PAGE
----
Haemonchus diagnosed in Aberdeenshire – free testing available

APHA are offering free faecal egg testing for Haemonchus in cases where it is suspected.


SRUC Veterinary Services has diagnosed Haemonchus as a cause of mortality in a group of Aberdeenshire lambs. The warm weather favours the larval development of this ‘tropical’ parasite and with fecund female worms producing thousands of eggs per day, pasture contamination levels can rise quickly in the right conditions. Haemonchus take blood meals from the abomasum, therefore clinical signs relate to blood and protein loss. Animals typically present with pallor and submandibular oedema in the absence of diarrhoea. Sheep do not develop the age-related resistance to Haemonchus, as seen with the other strongyles, and disease and deaths can be seen in adult animals as well as lambs.

The lamb had died the evening prior to examination. There was diffuse carcase pallor, submandibular oedema and small effusions in the body cavities on gross examination. Haemonchus worms were present in the abomasum but were hard to see as their bright ‘barber pole’ appearance had been lost following the death of the animal. There was a faecal egg count of 145,350 strongyle eggs per gram and a total worm count of 35,500 Haemonchus contortus worms in the abomasum.

High worm egg counts (into the thousands and tens of thousands) are not uncommon in animals with a patent Haemonchus burden and a specialised staining technique can differentiate Haemonchus eggs from those of other strongyles. APHA are offering free faecal egg testing for Haemonchus where sheep present with anaemia, with no diarrhoea, and sub-cutaneous oedema (bottle jaw) or where Haemonchus is suspected. Samples should be submitted using the Small Ruminant submission form to APHA VIC, Job’s Well Road, Johnstown, Carmarthen SA31 3EZ. When submitting samples please write FREE HAEMONCHUS TESTING and include history of recent treatments.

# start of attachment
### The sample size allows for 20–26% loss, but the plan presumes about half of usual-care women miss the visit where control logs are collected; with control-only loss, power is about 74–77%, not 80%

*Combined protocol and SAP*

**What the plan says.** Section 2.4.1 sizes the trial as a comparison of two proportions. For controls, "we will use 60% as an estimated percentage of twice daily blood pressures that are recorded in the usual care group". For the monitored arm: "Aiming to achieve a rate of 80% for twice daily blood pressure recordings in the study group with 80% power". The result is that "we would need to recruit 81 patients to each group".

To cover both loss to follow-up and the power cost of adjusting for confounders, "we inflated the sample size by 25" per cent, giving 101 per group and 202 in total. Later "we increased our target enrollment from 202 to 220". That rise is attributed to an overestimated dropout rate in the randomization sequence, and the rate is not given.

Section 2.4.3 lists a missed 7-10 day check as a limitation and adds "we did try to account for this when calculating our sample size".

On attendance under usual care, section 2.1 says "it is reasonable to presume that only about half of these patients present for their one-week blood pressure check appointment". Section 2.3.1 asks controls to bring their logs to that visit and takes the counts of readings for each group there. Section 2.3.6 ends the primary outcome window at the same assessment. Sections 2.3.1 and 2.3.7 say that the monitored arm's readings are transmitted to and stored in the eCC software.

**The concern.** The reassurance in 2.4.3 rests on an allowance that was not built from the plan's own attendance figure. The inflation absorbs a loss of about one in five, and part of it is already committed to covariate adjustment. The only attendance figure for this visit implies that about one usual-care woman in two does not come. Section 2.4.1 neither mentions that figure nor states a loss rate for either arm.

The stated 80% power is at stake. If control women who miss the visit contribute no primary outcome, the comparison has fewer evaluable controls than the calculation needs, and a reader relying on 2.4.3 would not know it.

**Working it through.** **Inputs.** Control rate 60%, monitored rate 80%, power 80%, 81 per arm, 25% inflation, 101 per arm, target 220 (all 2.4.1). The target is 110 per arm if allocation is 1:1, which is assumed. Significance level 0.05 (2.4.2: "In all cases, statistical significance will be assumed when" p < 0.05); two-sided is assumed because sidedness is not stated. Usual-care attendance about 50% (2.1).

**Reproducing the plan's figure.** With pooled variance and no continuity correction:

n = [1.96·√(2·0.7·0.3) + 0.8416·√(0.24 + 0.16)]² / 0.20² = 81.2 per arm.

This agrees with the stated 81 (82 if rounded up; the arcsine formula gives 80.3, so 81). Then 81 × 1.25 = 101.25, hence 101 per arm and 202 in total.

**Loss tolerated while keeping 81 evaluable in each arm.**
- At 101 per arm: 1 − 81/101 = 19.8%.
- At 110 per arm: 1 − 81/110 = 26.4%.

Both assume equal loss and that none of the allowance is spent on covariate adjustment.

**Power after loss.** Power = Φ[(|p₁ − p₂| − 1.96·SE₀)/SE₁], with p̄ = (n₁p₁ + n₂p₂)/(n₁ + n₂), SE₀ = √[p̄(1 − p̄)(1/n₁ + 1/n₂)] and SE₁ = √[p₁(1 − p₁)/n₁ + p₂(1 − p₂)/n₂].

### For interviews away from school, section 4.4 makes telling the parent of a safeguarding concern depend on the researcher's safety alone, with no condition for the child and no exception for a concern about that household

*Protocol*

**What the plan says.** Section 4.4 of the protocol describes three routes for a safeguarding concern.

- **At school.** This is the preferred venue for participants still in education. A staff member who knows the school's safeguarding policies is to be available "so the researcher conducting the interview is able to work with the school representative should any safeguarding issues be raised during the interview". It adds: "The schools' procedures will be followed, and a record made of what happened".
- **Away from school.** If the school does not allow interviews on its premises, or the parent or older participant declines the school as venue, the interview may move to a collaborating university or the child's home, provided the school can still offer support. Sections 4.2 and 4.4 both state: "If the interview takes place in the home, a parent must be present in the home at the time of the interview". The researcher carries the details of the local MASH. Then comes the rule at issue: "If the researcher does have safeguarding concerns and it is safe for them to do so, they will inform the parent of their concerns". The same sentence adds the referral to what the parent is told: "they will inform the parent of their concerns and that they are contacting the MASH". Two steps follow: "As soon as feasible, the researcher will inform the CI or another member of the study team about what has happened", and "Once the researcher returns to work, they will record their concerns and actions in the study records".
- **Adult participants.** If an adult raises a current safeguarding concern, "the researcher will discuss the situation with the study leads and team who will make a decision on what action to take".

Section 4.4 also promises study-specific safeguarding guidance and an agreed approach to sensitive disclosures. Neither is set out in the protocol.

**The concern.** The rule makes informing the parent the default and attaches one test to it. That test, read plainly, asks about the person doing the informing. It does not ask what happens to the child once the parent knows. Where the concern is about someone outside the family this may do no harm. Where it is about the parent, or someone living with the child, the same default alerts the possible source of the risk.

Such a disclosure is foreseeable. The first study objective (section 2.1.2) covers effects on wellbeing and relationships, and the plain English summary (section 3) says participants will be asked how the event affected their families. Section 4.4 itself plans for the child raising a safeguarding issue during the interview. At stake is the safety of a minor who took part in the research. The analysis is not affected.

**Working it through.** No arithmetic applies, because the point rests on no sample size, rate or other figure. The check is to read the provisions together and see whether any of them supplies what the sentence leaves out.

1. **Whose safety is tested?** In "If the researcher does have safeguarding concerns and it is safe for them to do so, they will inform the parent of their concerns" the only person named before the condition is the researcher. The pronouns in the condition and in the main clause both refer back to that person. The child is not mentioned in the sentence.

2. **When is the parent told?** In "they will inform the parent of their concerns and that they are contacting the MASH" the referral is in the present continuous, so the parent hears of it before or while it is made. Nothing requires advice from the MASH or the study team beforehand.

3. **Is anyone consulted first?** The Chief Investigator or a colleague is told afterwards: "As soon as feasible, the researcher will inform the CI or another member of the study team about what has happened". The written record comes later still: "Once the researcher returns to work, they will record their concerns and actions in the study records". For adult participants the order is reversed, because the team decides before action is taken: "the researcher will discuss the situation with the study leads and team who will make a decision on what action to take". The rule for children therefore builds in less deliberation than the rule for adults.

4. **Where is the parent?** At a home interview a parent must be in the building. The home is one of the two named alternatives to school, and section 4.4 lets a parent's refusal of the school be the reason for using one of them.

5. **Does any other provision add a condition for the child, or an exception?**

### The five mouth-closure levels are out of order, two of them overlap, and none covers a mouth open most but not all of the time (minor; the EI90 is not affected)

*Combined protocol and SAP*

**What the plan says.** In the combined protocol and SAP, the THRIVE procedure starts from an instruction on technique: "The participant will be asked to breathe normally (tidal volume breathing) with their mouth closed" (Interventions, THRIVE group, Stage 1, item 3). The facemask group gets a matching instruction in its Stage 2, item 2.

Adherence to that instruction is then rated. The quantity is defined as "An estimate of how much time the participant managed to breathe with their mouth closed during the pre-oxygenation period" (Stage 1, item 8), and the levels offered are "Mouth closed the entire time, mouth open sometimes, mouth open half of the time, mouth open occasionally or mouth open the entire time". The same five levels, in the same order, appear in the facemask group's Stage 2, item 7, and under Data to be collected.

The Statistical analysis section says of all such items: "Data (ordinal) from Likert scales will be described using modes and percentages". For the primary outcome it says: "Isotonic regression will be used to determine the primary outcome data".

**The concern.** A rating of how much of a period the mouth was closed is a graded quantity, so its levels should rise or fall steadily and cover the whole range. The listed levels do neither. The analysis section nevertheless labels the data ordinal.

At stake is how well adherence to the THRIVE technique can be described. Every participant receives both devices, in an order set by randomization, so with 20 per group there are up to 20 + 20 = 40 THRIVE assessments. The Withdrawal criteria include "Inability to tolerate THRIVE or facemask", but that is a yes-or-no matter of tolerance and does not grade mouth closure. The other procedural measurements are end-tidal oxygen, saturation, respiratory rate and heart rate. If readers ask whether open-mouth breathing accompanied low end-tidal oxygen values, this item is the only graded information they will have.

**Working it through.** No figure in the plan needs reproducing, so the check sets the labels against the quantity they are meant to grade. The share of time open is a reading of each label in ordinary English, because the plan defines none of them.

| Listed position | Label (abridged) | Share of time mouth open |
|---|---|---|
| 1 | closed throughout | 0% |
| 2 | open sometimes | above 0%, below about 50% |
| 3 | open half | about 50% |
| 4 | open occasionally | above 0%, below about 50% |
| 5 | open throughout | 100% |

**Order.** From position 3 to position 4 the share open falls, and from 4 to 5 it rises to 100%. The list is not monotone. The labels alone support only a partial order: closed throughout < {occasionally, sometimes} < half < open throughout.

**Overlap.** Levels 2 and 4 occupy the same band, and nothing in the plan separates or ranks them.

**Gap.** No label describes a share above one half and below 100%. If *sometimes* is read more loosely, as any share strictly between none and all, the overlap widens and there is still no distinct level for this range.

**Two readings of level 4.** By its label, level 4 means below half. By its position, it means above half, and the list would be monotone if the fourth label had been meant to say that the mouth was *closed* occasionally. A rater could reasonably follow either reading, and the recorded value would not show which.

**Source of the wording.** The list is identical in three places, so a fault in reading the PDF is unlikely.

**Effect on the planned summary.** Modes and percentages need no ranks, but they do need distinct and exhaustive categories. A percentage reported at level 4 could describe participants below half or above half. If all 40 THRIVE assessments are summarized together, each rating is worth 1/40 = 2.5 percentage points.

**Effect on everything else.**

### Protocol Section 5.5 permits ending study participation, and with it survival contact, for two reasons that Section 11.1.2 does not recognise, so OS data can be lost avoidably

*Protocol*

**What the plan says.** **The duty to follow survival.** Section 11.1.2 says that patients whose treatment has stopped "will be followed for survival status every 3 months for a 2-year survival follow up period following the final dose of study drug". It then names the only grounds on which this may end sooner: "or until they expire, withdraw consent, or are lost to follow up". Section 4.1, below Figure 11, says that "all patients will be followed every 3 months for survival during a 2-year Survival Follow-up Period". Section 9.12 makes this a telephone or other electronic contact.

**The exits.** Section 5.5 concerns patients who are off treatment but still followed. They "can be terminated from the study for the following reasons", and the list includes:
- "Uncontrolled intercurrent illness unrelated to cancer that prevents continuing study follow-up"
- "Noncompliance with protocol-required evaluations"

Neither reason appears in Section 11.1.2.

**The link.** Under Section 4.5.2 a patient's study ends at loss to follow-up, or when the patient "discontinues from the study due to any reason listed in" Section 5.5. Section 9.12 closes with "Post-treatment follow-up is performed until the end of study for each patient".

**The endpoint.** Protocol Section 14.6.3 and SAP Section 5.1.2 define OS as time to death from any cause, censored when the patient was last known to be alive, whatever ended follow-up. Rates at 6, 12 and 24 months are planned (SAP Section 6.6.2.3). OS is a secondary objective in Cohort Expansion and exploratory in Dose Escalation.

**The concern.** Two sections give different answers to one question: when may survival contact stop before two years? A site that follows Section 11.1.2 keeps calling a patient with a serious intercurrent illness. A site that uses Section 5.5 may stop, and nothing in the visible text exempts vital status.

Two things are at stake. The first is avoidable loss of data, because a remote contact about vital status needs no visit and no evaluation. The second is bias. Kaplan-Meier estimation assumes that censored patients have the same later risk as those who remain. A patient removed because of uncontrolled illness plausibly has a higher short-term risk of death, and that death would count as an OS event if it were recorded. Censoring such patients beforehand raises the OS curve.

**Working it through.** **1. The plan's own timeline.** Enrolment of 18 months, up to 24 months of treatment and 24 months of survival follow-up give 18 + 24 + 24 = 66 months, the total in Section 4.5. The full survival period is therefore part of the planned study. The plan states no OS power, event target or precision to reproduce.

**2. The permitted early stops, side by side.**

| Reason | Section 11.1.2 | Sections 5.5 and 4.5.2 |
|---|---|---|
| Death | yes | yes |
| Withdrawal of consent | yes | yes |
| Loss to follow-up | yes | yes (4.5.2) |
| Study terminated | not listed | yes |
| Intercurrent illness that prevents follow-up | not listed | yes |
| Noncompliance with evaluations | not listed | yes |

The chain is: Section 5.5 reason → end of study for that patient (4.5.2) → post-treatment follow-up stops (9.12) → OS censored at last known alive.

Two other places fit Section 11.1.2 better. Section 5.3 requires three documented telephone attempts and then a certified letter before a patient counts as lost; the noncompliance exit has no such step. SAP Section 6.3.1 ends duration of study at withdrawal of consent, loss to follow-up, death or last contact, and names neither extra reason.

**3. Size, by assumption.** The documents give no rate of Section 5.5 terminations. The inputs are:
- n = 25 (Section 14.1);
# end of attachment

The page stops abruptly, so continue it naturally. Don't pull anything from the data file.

All classes of anthelmintics have activity against H. contortus, however the fecund nature of the worm means that there is a significant risk of selecting for resistant worms if whole group treatment is undertaken. Options to decrease this risk include selective treatment using the FAMACHA chart or treatment with Closantel (which kills H. contortus but not other gastrointestinal worms) rather than other anthelmintic classes.

Posted by SRUC Veterinary Services on 12/08/2022

Tags: Parasitology
Categories: Sheep